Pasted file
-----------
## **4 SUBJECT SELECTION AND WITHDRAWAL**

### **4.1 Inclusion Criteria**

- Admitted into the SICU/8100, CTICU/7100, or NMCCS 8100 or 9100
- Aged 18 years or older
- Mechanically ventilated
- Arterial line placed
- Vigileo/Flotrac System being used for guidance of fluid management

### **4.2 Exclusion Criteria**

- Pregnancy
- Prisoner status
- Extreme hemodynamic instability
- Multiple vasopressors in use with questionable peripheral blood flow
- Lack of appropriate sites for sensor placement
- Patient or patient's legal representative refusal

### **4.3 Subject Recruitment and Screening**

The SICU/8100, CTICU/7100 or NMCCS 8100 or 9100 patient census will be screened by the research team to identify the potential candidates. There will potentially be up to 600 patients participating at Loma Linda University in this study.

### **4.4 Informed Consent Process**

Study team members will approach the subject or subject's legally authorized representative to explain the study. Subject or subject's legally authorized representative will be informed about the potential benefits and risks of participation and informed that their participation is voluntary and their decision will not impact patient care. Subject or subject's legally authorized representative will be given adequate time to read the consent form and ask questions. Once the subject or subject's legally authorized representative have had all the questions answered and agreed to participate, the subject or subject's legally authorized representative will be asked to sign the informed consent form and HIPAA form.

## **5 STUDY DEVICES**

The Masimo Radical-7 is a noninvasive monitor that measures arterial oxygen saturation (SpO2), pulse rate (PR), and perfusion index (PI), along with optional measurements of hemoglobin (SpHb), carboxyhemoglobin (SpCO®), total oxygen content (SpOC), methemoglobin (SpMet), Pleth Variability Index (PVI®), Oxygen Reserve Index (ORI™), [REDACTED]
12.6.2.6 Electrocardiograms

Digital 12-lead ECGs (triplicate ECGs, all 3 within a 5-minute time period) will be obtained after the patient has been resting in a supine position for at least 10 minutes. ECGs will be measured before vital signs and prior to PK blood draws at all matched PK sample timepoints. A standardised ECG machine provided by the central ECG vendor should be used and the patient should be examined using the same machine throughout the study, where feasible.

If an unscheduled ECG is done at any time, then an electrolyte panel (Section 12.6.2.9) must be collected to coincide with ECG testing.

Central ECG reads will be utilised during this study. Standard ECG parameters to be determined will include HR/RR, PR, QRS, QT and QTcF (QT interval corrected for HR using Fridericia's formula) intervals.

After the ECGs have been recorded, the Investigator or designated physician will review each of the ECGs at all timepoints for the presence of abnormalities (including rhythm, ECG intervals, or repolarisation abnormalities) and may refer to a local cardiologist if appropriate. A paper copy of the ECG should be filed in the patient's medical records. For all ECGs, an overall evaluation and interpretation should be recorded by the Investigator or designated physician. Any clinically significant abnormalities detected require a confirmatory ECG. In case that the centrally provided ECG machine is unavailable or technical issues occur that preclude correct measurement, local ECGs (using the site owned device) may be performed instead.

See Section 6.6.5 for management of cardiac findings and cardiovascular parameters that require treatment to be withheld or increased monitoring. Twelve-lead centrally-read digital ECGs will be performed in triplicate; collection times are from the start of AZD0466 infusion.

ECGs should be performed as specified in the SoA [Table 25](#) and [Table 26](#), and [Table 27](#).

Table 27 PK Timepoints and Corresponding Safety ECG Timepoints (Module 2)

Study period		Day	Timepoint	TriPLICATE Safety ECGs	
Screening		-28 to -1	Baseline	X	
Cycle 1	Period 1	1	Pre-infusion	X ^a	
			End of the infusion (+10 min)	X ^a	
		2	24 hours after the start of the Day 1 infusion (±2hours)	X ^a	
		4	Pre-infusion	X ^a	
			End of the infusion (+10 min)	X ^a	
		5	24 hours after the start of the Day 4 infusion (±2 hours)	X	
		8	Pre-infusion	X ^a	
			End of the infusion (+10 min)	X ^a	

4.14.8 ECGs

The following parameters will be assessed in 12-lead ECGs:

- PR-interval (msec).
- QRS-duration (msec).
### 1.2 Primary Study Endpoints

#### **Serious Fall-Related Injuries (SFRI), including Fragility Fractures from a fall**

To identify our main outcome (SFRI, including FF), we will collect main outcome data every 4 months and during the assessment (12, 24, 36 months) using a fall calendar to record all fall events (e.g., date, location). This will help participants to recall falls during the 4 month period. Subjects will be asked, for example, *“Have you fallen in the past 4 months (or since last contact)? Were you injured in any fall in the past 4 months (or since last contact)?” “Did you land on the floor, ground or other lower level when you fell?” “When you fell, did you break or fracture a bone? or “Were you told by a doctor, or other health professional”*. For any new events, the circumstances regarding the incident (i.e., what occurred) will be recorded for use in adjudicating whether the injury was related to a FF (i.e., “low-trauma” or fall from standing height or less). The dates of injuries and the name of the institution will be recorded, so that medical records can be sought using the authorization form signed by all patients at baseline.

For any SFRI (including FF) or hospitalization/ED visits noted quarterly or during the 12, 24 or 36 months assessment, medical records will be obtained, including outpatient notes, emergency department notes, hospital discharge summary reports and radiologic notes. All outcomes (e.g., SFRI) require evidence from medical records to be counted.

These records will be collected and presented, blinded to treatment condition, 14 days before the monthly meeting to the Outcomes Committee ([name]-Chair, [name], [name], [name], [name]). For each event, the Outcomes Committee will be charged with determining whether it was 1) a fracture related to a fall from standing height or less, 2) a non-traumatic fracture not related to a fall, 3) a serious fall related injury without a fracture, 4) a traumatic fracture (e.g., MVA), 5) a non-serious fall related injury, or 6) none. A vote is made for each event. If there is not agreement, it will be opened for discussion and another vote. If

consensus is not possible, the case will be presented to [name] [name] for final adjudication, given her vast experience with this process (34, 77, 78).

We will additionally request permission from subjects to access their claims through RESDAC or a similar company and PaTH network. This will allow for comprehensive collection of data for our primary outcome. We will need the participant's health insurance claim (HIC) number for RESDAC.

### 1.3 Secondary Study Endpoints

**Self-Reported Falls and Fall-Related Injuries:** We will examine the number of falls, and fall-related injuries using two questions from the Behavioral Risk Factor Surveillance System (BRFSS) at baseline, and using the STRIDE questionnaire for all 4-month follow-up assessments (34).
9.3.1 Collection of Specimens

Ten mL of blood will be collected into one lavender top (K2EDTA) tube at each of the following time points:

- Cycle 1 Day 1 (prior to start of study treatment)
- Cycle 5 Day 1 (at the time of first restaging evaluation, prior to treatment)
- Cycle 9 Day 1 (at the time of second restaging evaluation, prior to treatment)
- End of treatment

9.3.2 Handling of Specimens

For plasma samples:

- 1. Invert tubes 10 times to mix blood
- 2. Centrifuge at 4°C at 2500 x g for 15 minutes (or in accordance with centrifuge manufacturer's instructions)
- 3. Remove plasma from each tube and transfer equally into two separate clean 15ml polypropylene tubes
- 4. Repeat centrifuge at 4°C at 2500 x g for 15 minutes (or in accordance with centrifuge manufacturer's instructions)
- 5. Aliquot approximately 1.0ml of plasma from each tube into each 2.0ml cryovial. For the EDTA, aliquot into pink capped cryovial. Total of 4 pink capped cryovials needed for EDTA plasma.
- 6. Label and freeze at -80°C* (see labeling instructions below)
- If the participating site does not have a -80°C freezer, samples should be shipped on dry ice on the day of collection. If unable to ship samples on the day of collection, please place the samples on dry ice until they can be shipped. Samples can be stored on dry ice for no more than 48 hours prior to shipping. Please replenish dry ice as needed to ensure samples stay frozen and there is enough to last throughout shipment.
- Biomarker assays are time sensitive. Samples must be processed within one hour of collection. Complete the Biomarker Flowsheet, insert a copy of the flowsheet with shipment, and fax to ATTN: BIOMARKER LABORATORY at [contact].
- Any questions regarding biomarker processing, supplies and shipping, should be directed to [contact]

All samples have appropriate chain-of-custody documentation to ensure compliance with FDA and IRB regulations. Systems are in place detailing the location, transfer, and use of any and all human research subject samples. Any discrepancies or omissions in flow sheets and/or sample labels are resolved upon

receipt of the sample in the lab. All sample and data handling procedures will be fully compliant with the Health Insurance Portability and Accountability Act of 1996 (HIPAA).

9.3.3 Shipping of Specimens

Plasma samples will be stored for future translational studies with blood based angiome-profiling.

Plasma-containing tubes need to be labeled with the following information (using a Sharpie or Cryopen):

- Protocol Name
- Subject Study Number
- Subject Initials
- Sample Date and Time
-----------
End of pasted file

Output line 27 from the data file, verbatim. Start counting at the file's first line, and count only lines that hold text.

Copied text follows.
ECGs should be performed as specified in the SoA [Table 25](#) and [Table 26](#), and [Table 27](#).